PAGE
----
Here’s a bit from the Southern Indiana Writers’ Group’s newest anthology, a collection of paranormal stories, entitled A PAIR OF NORMAL WHAT? One of my stories is “Fangs For Nothing,” a supposedly humorous vampire story. I’ve posted bits from it before, but I’m too lazy busy to look back and see if I’ve done this bit. If I have, consider this a rerun.
With apologies to Damon Runyon.
“Fangs For Nothing” – excerpt
by Marian Allen
Now, direct sunlight is no better for vampires than it is for anybody else, but most of us can tolerate a reasonable amount. I doubt a sudden burst of daylight will do more than give this Mansfield Parker a sneezing fit, but this, I do not say. I also do not say that, if he is so terrified of regular people, he needs to get a bodyguard, and the reason I do not say this is that I am afraid Vlad the Roumanian will think I am volunteering for the job which, to be perfectly honest, I am not.
“You will be thinking that what my friend needs is a Magyar.” Magyar is our word for regular people who, for various and sundry reasons, guard us with their lives. “As a matter of fact, my friend has one of these. But my friend is beginning to doubt his Magyar’s total devotion. My friend suspects his Magyar of being no Magyar at all, but just a guy in it for the cabbage. My friend suspects his maybe-not-a-Magyar is deserting him while he sleeps, leaving him vulnerable to attack by mobs of hysterical peasants armed with torches and pitchforks.”
I try to imagine the citizens of Ithaca, New York, as such a mob, and fail.
“What I wish for you to do,” says Vlad the Roumanian, “is investigate the situation.”
I open my mouth to protest that I am a simple businesswoman, not an investigator, but my brain gets a stranglehold on my tongue and shows it what Vlad the Roumanian will do to my neck if I contradict him, and I simply make a compliant noise into the telephone.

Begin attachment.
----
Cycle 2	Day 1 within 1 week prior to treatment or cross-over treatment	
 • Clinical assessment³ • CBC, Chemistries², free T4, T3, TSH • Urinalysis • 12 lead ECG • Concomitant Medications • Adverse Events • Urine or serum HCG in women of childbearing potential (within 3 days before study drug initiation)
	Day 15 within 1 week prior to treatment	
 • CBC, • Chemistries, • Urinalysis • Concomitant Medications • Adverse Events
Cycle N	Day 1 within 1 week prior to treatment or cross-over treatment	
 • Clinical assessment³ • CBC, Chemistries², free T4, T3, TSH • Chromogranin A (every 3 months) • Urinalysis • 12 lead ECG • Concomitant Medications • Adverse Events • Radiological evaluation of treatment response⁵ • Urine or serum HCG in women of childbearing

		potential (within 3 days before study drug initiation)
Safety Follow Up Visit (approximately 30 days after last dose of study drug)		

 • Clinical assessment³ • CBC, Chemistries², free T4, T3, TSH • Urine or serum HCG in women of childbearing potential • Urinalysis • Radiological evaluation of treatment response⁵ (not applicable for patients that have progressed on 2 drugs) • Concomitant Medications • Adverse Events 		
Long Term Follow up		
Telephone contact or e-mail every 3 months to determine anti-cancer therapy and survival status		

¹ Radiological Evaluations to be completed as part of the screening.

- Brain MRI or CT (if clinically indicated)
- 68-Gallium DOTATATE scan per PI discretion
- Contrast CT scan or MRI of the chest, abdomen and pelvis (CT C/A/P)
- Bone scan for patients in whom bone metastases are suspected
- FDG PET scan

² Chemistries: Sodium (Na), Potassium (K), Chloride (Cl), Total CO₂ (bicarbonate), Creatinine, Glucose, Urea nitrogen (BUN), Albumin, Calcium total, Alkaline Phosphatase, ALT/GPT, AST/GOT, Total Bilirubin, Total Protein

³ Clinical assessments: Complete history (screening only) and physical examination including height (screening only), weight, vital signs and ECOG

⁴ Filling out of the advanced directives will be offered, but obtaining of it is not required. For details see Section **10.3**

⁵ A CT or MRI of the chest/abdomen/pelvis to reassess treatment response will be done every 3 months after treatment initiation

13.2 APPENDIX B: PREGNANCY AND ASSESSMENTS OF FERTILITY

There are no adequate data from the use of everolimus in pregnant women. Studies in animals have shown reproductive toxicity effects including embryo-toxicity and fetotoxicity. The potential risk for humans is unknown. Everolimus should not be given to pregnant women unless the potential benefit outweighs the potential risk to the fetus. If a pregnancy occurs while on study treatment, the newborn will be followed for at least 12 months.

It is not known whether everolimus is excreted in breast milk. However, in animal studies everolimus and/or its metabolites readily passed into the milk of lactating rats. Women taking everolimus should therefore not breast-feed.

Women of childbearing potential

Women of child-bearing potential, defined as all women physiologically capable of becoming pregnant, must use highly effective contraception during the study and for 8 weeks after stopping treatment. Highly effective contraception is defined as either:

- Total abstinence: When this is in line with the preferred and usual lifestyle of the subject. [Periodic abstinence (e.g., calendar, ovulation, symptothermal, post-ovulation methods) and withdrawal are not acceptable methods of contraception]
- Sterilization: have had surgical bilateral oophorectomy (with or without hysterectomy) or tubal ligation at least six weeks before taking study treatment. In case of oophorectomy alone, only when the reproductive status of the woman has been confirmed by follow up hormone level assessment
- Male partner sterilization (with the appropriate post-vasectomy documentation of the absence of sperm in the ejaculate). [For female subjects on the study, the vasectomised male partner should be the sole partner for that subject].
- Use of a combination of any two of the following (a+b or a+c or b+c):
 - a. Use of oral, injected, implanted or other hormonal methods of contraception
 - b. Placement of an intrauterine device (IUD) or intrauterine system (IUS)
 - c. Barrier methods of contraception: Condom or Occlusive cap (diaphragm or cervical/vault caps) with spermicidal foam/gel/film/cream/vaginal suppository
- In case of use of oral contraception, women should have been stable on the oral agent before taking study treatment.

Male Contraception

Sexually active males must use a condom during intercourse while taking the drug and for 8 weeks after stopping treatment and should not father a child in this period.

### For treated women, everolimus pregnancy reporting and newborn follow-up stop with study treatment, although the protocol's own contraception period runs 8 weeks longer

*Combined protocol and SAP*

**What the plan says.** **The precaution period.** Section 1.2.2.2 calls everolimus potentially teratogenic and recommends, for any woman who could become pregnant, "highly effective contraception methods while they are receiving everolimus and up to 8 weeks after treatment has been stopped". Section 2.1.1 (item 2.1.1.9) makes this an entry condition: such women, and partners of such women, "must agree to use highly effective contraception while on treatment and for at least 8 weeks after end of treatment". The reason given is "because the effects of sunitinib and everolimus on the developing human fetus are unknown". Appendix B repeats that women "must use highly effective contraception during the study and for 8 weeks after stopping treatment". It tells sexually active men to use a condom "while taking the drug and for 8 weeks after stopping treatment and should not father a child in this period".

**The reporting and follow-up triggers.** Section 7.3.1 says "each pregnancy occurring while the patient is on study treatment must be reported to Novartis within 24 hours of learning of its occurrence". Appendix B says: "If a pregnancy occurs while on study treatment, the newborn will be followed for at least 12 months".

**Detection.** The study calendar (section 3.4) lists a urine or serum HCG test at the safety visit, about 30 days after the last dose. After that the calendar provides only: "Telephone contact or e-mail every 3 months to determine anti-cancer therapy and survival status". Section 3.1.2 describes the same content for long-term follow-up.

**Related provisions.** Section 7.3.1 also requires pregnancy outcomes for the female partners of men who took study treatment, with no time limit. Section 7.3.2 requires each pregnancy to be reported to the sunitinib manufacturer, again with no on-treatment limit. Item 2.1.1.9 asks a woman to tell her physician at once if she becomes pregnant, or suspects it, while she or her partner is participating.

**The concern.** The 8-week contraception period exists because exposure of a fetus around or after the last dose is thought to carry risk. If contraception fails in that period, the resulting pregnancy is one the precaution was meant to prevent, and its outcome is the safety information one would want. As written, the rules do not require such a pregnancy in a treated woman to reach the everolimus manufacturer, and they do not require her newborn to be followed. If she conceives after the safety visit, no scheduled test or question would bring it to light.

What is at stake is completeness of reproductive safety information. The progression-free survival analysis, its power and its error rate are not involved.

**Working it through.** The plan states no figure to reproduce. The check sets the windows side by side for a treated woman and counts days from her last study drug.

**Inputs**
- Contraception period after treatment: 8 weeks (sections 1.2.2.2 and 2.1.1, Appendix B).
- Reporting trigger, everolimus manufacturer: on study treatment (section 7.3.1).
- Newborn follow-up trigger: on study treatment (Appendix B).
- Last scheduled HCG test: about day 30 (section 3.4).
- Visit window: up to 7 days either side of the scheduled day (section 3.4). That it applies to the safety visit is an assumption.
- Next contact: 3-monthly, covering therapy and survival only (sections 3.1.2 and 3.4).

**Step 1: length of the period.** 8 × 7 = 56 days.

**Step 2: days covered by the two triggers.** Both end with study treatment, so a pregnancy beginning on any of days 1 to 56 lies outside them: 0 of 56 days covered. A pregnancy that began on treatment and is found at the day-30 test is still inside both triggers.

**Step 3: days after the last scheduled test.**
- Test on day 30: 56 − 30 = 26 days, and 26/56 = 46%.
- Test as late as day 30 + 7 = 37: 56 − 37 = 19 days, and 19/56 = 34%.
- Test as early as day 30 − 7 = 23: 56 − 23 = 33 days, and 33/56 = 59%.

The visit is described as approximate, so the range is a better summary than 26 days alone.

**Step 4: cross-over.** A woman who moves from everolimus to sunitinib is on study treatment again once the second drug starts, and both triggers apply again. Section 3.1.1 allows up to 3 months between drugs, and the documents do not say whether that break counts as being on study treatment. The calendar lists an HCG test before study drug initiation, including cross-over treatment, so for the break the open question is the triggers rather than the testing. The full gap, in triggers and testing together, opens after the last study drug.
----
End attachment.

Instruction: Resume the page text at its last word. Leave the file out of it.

The next day I go to Catalpa Street and put the house under observation. Of course, if the Magyar does not leave by the front door, I will not assume he does not leave at all. You know what Vlad the Roumanian says about assumptions: “Never assume. It makes you disappear without a trace.”
Sure enough, though, the front door opens, and who should come out but Jasper Caufmann. Jasper Caufmann is the regular guy I work with the last time Vlad the Roumanian pays me the doubtful compliment of asking me to investigate something for him. Why, I wonder, does Vlad the Roumanian not tell me that Mansfield Parker’s Maygar is my old acquaintance? Does he think I will take my life in my hands and turn down the assignment, if I know this? Or does he simply not consider it important, one regular guy being pretty much the same as another in Vlad the Roumanian’s eyes?
At any rate, this is none other than Jasper Caufman, so plump and pale he could play the part of a guy drowned two days ago and not need much makeup whatsoever.
I slip up behind him as he fumbles with his car keys and say, “Boo.”
Caufmann jerks so hard, his keys fly up into the air and land, with a merry jingle, on his nearly bald head. His eyes cross, and I think he may collapse in a piddle of nerves, but this he does not do.
That was fun.
A WRITING PROMPT FOR YOU: How would your main character take it if somebody slipped up behind them and said, “Boo”?